I remember people explaining what happened at my grandmother’s house later that day, but their voices were muffled. After I heard that my daddy was gone, the world crashed in on me, and I couldn’t hear anything else. I never wanted to go home that night. Going home to a house without my dad made it much too real.
When we walked in the door I looked over at the couch — the last place I’d seen him in the house — and I swore I saw him laying there sleeping. The weight of it all hit me so hard I couldn’t breathe. I tried to sleep that night, but I couldn’t. At 9 years old, I crawled in bed next to my remaining parent, and I didn’t leave her bed for a full year.
It’s been more than 20 years since I lost my dad, and I’m only recently able to talk about him without feeling a stabbing pain in my heart. For years after his death, I had vivid dreams where he wasn’t really gone. He was always away, but trying desperately to get back to me, and while I loved the feeling that my dad was still with me, it was also incredibly terrifying and heartbreaking all at once when I woke up. Sleeping next to my mother helped me feel safe and secure in a time when I felt powerless and afraid.
I realized that my own baby not only felt powerless and afraid, but she actually was powerless. No wonder she was afraid. For all she knew there were saber tooth tigers stalking her through the crib slats. She relied on me not only for nourishment and protection, but for love and security. Her feelings were just as valid as mine.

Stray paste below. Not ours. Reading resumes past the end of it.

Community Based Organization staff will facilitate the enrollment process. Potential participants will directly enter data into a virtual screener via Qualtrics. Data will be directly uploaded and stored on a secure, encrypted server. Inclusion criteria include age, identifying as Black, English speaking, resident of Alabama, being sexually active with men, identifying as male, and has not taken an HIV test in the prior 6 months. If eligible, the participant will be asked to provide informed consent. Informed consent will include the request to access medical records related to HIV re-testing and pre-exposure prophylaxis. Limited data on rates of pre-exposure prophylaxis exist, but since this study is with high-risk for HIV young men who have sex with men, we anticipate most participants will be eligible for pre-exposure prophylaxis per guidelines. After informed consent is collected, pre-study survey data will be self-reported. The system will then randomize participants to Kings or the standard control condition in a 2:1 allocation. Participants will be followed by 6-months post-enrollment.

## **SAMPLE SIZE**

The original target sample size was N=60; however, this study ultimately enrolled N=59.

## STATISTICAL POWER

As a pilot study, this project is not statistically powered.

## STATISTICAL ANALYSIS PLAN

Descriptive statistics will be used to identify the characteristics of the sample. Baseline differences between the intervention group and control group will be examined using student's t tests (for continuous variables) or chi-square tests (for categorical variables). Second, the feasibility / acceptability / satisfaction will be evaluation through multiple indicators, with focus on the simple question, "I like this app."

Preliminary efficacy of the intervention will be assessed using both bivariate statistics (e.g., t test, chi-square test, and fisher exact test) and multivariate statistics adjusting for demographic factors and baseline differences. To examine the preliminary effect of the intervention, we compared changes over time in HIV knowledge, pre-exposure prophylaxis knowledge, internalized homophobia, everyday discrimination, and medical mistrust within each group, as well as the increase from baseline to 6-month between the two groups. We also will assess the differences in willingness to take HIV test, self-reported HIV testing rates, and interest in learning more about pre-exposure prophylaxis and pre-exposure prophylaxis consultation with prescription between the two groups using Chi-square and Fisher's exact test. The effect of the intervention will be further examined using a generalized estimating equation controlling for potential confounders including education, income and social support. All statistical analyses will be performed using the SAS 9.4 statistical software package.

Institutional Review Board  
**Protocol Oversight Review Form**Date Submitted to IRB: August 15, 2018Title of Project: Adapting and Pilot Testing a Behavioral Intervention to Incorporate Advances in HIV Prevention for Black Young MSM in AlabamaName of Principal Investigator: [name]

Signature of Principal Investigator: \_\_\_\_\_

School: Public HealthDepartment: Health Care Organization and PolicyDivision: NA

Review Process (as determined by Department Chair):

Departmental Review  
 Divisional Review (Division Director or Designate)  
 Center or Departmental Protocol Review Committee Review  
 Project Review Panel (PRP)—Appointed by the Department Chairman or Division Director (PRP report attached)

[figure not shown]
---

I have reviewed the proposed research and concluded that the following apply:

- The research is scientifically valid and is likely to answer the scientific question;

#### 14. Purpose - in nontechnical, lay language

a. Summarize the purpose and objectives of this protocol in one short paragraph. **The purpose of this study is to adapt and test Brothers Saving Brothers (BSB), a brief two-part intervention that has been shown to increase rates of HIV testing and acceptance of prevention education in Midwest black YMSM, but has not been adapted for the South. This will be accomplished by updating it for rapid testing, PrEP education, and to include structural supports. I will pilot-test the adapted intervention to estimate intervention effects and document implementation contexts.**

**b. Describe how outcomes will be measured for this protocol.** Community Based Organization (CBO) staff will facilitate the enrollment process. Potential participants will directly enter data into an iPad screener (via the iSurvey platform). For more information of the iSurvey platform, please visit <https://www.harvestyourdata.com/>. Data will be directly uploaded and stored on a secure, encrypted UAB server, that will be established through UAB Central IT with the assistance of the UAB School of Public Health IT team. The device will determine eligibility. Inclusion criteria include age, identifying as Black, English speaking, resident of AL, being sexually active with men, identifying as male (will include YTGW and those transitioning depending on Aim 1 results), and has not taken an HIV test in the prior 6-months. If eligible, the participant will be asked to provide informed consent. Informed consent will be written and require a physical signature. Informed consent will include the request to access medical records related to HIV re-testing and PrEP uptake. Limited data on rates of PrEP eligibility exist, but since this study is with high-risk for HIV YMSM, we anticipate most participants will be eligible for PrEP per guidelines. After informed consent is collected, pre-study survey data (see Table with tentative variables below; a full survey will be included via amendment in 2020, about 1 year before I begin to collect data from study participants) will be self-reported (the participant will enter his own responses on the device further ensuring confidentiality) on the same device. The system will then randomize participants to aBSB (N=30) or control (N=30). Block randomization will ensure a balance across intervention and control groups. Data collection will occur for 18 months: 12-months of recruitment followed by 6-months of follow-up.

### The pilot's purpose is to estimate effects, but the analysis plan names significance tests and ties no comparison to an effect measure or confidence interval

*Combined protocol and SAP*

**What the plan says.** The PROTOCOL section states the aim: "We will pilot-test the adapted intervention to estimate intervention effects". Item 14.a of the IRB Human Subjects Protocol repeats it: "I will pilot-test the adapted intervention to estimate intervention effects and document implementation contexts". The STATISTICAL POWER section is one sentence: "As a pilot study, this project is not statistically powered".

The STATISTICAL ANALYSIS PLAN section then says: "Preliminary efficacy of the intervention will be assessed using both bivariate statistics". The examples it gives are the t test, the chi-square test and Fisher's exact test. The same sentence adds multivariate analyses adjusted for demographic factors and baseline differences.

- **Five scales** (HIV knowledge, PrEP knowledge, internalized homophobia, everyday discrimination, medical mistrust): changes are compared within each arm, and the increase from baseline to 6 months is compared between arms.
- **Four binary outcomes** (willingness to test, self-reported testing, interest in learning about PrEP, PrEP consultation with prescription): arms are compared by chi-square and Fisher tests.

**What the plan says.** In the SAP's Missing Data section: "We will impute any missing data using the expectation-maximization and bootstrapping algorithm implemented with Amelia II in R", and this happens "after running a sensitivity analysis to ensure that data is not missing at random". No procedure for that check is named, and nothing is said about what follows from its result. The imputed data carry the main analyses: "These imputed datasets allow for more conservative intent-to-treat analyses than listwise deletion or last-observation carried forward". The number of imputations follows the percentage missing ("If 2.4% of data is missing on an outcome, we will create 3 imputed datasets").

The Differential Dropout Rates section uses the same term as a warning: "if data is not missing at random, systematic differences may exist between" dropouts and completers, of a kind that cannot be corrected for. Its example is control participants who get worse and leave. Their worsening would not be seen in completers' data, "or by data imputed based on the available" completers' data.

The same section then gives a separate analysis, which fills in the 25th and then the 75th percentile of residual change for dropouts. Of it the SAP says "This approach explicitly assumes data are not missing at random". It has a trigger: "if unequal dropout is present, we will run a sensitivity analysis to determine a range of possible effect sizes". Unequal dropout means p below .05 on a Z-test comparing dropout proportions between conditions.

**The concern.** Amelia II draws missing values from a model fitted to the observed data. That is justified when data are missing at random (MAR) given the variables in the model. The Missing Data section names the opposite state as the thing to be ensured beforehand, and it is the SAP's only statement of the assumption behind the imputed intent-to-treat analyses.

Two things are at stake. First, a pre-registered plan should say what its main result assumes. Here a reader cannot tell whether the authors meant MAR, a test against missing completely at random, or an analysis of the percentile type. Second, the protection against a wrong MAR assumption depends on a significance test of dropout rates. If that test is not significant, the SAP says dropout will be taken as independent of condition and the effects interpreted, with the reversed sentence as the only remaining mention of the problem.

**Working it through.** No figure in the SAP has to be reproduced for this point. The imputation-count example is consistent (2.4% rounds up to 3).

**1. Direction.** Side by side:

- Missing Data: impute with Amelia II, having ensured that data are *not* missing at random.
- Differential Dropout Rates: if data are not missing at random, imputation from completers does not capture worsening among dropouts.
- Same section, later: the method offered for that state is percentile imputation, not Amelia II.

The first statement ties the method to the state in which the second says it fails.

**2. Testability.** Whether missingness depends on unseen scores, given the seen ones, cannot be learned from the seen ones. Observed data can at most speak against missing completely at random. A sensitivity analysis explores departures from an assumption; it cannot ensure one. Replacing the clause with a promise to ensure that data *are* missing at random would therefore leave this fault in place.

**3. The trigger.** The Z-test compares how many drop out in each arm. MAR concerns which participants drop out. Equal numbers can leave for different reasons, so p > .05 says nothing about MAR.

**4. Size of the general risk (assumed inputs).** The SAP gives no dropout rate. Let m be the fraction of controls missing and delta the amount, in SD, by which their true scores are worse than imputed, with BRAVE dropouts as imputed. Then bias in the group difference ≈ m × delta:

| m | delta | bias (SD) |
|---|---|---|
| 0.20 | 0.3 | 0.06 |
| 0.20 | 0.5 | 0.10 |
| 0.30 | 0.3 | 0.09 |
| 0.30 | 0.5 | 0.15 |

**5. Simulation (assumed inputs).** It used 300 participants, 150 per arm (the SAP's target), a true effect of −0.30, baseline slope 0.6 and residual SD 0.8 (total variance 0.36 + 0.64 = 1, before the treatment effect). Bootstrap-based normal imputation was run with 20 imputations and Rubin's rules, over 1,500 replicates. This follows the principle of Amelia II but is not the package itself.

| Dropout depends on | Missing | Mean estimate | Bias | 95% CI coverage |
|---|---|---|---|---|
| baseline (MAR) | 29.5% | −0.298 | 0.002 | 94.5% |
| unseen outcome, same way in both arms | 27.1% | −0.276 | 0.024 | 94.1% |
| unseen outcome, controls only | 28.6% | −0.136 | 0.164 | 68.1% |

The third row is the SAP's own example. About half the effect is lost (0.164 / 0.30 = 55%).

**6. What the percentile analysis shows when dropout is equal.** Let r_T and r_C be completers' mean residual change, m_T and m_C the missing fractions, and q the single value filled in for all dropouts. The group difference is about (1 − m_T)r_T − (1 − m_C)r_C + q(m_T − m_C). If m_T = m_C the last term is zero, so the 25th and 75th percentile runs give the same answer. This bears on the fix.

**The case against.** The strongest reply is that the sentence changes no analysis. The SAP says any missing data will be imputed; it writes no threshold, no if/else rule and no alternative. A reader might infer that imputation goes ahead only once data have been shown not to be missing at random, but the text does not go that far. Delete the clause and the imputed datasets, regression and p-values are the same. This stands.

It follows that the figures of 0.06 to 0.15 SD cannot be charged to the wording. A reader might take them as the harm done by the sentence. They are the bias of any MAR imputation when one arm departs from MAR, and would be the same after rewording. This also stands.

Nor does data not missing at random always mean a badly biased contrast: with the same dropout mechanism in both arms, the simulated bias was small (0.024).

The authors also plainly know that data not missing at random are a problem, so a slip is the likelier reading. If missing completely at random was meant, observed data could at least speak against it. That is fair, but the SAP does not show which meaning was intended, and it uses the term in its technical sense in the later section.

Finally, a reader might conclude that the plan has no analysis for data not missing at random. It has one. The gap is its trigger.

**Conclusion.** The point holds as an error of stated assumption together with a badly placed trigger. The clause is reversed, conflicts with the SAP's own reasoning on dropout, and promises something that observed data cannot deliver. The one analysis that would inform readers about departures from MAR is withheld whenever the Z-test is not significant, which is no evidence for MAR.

So I let her sleep peacefully with me, and when my second child came along, I followed her lead. She didn’t need to be in my bed as much as her older sister, but when she did there was no question. I looked her new pediatrician right in the eye and told her my baby slept wherever she felt safe. Fortunately our new doctor was completely supportive and helped me find information about how to share my bed safely with my baby.
My girls are now 8 and 5, and they know they’re welcome in my bed any time they need. My oldest rarely comes in anymore, and my youngest usually only comes after a late night bathroom trip, or if she gets scared. They’re perfectly wonderful, healthy independent little ladies. So I can confidently say I didn’t screw them up or kill them by sharing my bed with them.
And to this day, when I visit my mom, I’ll often go into her room at night and snuggle up. And we are all just perfectly fine.